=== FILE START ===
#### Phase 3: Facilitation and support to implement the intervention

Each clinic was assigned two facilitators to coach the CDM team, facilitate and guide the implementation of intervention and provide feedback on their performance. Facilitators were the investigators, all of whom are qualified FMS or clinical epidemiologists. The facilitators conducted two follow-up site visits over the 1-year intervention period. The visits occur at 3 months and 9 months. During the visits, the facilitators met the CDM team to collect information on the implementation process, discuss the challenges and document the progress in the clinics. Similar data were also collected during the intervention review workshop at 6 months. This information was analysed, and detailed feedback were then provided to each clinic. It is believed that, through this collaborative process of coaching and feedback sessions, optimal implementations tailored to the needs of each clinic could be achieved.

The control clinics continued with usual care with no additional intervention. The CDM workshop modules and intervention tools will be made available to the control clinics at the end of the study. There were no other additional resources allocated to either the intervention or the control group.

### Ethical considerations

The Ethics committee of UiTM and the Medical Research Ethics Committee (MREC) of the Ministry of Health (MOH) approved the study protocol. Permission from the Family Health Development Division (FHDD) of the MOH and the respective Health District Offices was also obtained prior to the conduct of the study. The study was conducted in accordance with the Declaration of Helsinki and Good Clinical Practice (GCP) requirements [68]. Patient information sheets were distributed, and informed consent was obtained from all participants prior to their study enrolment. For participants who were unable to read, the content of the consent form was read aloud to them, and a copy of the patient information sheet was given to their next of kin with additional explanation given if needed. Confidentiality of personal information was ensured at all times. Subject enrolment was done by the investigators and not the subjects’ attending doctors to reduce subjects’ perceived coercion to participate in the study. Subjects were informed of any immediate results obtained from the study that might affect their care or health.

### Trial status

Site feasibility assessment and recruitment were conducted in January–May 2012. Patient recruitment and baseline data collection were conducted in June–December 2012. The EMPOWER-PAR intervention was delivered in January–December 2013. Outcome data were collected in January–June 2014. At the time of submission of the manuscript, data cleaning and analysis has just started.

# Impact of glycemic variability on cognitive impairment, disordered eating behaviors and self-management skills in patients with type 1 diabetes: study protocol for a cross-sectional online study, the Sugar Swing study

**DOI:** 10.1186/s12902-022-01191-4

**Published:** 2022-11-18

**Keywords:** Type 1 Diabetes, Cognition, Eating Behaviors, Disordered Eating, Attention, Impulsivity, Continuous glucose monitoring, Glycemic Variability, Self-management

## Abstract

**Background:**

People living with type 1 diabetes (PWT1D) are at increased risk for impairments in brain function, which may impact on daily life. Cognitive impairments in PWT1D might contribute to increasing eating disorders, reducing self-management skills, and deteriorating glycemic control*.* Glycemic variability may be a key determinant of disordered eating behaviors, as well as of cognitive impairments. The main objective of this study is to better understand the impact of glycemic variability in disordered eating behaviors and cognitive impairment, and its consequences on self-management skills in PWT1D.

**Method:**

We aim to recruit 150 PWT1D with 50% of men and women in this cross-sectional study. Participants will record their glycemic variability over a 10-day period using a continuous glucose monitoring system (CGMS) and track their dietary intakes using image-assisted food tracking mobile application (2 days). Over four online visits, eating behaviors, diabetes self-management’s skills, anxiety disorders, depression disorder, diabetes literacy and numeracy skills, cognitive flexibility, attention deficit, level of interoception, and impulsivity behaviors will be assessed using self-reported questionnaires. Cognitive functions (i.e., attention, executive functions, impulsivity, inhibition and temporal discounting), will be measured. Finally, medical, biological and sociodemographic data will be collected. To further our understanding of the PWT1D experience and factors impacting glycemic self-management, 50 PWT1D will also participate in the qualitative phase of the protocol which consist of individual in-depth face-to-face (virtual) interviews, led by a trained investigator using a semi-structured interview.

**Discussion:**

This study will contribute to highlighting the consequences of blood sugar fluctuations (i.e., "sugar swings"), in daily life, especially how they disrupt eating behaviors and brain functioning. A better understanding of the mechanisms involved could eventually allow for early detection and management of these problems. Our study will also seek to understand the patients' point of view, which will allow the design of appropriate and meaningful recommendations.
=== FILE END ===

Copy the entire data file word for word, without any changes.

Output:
#### Phase 3: Facilitation and support to implement the intervention

Each clinic was assigned two facilitators to coach the CDM team, facilitate and guide the implementation of intervention and provide feedback on their performance. Facilitators were the investigators, all of whom are qualified FMS or clinical epidemiologists. The facilitators conducted two follow-up site visits over the 1-year intervention period. The visits occur at 3 months and 9 months. During the visits, the facilitators met the CDM team to collect information on the implementation process, discuss the challenges and document the progress in the clinics. Similar data were also collected during the intervention review workshop at 6 months. This information was analysed, and detailed feedback were then provided to each clinic. It is believed that, through this collaborative process of coaching and feedback sessions, optimal implementations tailored to the needs of each clinic could be achieved.

The control clinics continued with usual care with no additional intervention. The CDM workshop modules and intervention tools will be made available to the control clinics at the end of the study. There were no other additional resources allocated to either the intervention or the control group.

### Ethical considerations

The Ethics committee of UiTM and the Medical Research Ethics Committee (MREC) of the Ministry of Health (MOH) approved the study protocol. Permission from the Family Health Development Division (FHDD) of the MOH and the respective Health District Offices was also obtained prior to the conduct of the study. The study was conducted in accordance with the Declaration of Helsinki and Good Clinical Practice (GCP) requirements [68]. Patient information sheets were distributed, and informed consent was obtained from all participants prior to their study enrolment. For participants who were unable to read, the content of the consent form was read aloud to them, and a copy of the patient information sheet was given to their next of kin with additional explanation given if needed. Confidentiality of personal information was ensured at all times. Subject enrolment was done by the investigators and not the subjects’ attending doctors to reduce subjects’ perceived coercion to participate in the study. Subjects were informed of any immediate results obtained from the study that might affect their care or health.

### Trial status

Site feasibility assessment and recruitment were conducted in January–May 2012. Patient recruitment and baseline data collection were conducted in June–December 2012. The EMPOWER-PAR intervention was delivered in January–December 2013. Outcome data were collected in January–June 2014. At the time of submission of the manuscript, data cleaning and analysis has just started.

# Impact of glycemic variability on cognitive impairment, disordered eating behaviors and self-management skills in patients with type 1 diabetes: study protocol for a cross-sectional online study, the Sugar Swing study

**DOI:** 10.1186/s12902-022-01191-4

**Published:** 2022-11-18

**Keywords:** Type 1 Diabetes, Cognition, Eating Behaviors, Disordered Eating, Attention, Impulsivity, Continuous glucose monitoring, Glycemic Variability, Self-management

## Abstract

**Background:**

People living with type 1 diabetes (PWT1D) are at increased risk for impairments in brain function, which may impact on daily life. Cognitive impairments in PWT1D might contribute to increasing eating disorders, reducing self-management skills, and deteriorating glycemic control*.* Glycemic variability may be a key determinant of disordered eating behaviors, as well as of cognitive impairments. The main objective of this study is to better understand the impact of glycemic variability in disordered eating behaviors and cognitive impairment, and its consequences on self-management skills in PWT1D.

**Method:**

We aim to recruit 150 PWT1D with 50% of men and women in this cross-sectional study. Participants will record their glycemic variability over a 10-day period using a continuous glucose monitoring system (CGMS) and track their dietary intakes using image-assisted food tracking mobile application (2 days). Over four online visits, eating behaviors, diabetes self-management’s skills, anxiety disorders, depression disorder, diabetes literacy and numeracy skills, cognitive flexibility, attention deficit, level of interoception, and impulsivity behaviors will be assessed using self-reported questionnaires. Cognitive functions (i.e., attention, executive functions, impulsivity, inhibition and temporal discounting), will be measured. Finally, medical, biological and sociodemographic data will be collected. To further our understanding of the PWT1D experience and factors impacting glycemic self-management, 50 PWT1D will also participate in the qualitative phase of the protocol which consist of individual in-depth face-to-face (virtual) interviews, led by a trained investigator using a semi-structured interview.

**Discussion:**

This study will contribute to highlighting the consequences of blood sugar fluctuations (i.e., "sugar swings"), in daily life, especially how they disrupt eating behaviors and brain functioning. A better understanding of the mechanisms involved could eventually allow for early detection and management of these problems. Our study will also seek to understand the patients' point of view, which will allow the design of appropriate and meaningful recommendations.